“Finally, students looking to retake can sign up for A-level retake courses with tuition platforms such as Tutor House. Here students have the option to learn with a qualified tutor while working their lessons around other gap year commitments, such as travelling or internships. Students can sign up for an intensive short course, lasting just five months, or opt for a full year course.” 

How do A-level retakes work?

Due to recent changes in the retake system, students are now required to resit all exams within a subject and are no longer able to pick and choose on the basis of their previous results. Coursework, however, can be carried over, though candidates are of course free to start this from scratch as well.  

Depending on the course of study they choose, students can resit at their school, at their college or as an independent candidate. Students who have chosen the latter will need to book their exams at their local exam centre or school (for which there is a small fee). This will need to be done approximately six months in advance, so it’s important to plan ahead. Retake exams take place in May and June; there is no longer the option to resit in January.  

How do A-level retake courses differ from school?

From an academic perspective, retake courses do not differ radically from the experience students will have had at school. However, students who opt for an out-of-school approach can expect a more streamlined study experience without the padding inevitably encountered in a class of 30+. 

Retake courses are focused and efficient, targeting the areas students struggled with immediately in order to start troubleshooting from day one. Tutors are not covering the syllabus for the first time, meaning they can start teaching students how to apply their knowledge in exams much earlier on. With smaller class sizes, teaching can be personalised and allow students to focus on learning how to avoid past mistakes.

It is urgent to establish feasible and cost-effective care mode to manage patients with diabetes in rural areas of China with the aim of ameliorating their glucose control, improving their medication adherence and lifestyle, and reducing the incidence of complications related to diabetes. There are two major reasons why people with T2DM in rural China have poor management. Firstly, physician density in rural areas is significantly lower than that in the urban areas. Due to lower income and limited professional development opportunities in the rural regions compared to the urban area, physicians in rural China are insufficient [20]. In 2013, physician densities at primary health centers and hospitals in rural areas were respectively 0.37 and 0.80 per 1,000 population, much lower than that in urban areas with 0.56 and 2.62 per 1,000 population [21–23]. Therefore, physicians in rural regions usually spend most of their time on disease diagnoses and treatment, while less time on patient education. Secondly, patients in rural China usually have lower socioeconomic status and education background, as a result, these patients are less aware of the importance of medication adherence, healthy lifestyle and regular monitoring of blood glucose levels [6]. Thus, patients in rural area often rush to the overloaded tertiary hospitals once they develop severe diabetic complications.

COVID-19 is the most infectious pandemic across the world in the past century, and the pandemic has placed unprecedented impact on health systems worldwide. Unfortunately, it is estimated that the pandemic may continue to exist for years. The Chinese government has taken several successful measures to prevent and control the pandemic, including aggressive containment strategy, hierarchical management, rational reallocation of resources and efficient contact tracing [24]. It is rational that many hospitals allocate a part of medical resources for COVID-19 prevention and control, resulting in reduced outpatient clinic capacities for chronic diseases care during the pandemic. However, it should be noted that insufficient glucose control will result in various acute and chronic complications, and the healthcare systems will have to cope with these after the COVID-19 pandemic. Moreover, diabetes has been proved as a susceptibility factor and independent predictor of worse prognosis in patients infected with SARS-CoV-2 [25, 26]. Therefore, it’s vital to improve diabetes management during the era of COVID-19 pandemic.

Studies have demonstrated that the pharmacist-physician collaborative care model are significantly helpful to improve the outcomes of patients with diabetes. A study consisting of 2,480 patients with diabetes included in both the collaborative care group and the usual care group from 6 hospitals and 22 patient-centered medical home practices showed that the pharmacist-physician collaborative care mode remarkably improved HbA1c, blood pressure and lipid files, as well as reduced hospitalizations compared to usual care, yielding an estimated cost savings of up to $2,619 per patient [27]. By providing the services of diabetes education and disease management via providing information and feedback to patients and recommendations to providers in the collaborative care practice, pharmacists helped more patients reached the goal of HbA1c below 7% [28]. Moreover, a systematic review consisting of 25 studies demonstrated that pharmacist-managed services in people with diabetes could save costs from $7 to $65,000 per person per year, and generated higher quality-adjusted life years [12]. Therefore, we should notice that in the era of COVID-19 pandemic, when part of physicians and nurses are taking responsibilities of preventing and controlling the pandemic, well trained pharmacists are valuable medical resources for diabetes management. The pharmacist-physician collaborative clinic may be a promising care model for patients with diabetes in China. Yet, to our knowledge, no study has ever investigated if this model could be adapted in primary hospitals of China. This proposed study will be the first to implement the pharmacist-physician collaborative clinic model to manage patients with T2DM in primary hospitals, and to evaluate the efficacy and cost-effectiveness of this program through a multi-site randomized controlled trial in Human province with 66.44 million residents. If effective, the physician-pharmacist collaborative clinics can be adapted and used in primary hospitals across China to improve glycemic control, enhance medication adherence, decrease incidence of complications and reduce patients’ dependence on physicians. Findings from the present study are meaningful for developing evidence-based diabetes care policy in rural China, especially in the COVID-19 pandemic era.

How can students make the most out of their retake experience?

Retake expert Alex explains that it’s easy for students studying for retakes to get bogged down in textbooks and content. “But the fact that you’ll have already studied the syllabus once means the material will be at least somewhat engrained before you even begin. Reinforcement of your course content is important but exam prep needs to be your main focus, as this is generally where A-level candidates trip up the first time around. This is where a retake college or tutor comes in useful. They will work with you to ensure your exam technique is being sharpened right from the beginning, providing you with the past papers, mark schemes and resources necessary to radically improve your approach to assessments. 

“And of course, don’t let past mistakes hold you back. Failing to achieve the A-level results you were hoping for can be very confronting, and choosing to get up, dust yourself off and try again is a courageous decision which you should be proud to have made. This is a new start and it’s important not to be weighed down by insecurities, regret or a lack of confidence. Take the time you need to recover from a difficult Results Day and then move forward with a fresh perspective ready for A-levels 2.0.”

Learn more about Tutor House’s A-level retake courses here

Recommend0 recommendationsPublished in Education, Featured voices

Related Articles

Responses